Market watchers and analysts are expecting 2013 to be better year for initial public offerings after a lacklustre 2012, where only 128 companies raised money via IPOs.
Compare that with the 154 companies that went in for an IPO in 2011 while the long-term annual average is 200.
According to the Daily Ticker, the median proceed raised by IPOs also fell 23 percent while 40 percent of companies ended up worth less than their IPOs.
Investor relations firm KCSA said that 2013 may be a turnaround year though in terms of companies entering the equity markets.
According to the Daily Ticker report - KCSA’s 3rd annual strategic communications survey polled 50 leading securities attorneys whose firms were responsible for 87 percent of major initial public offerings in 2012 and found that things are looking up. More than one-third of respondents said they believe the IPO market will be stronger in the coming year, the highest percentage reported in the poll's history.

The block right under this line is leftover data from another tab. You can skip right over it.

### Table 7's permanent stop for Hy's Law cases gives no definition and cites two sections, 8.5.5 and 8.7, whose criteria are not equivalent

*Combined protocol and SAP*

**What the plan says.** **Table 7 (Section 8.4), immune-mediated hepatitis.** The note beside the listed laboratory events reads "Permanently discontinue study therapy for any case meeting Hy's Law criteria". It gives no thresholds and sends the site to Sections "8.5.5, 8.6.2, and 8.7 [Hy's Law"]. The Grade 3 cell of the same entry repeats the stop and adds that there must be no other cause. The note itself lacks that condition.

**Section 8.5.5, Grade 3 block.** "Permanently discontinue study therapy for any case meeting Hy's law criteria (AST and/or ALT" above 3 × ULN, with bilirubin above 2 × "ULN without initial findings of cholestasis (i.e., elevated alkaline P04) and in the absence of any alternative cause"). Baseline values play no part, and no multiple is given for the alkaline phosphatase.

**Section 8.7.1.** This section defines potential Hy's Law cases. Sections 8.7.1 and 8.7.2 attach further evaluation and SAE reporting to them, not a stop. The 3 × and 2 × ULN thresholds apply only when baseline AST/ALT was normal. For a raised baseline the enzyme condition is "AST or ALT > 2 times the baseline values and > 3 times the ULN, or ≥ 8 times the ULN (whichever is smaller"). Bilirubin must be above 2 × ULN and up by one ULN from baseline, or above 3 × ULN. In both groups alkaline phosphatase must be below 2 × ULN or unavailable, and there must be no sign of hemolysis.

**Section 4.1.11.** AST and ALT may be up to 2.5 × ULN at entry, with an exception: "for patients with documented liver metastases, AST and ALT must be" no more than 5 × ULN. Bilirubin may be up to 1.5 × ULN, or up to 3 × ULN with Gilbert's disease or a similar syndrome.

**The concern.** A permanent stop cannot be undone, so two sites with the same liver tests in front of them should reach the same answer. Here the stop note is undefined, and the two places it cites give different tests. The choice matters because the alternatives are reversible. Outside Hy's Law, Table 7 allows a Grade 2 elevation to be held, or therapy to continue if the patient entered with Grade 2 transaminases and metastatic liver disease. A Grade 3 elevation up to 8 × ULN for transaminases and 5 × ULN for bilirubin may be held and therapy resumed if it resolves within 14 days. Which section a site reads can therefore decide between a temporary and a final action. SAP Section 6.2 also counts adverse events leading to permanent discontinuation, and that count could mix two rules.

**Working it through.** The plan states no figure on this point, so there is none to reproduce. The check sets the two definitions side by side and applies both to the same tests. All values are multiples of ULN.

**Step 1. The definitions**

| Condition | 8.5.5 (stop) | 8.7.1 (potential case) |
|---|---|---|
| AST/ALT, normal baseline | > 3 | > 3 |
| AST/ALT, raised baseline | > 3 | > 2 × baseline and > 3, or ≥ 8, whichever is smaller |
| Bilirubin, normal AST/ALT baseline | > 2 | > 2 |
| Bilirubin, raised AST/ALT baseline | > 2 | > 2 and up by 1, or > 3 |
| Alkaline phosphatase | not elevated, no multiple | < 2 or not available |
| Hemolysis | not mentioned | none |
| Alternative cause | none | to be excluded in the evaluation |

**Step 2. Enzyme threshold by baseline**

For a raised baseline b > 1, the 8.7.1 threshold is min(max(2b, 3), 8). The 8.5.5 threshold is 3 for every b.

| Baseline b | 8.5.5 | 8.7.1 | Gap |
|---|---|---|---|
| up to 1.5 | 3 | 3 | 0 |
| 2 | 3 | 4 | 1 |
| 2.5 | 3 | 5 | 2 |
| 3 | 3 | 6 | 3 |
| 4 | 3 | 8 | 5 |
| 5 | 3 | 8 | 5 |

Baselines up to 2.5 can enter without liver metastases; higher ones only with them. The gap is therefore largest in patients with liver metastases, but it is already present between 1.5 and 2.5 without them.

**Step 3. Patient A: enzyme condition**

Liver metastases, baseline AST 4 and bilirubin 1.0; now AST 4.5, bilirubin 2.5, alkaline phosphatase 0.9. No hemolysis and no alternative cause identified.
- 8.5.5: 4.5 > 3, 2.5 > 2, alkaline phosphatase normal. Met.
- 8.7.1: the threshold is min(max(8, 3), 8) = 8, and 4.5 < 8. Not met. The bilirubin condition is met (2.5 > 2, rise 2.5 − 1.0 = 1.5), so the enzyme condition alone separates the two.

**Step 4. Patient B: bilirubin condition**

Most of those surveyed felt that with the compromise deal on the so-called fiscal cliff things could look up this year as there was a perceived sense of stability.
Last year, sentiments were also marred by a clutch of hyped-up social media stocks, which entered the market with fancy valuations but were never able to hold those prices.
This soured the general climate for IPOs and many companies decided to stay away rather than be subject to the battering that companies such as Facebook, Zynga and Groupon faced.
According to KCSA, 89 percent surveyed said Facebook would cause all social media companies valuations to be lower. Last year 93 percent of respondents said Facebook was the most anticipated IPO of the year while this year 86 percent were unsure.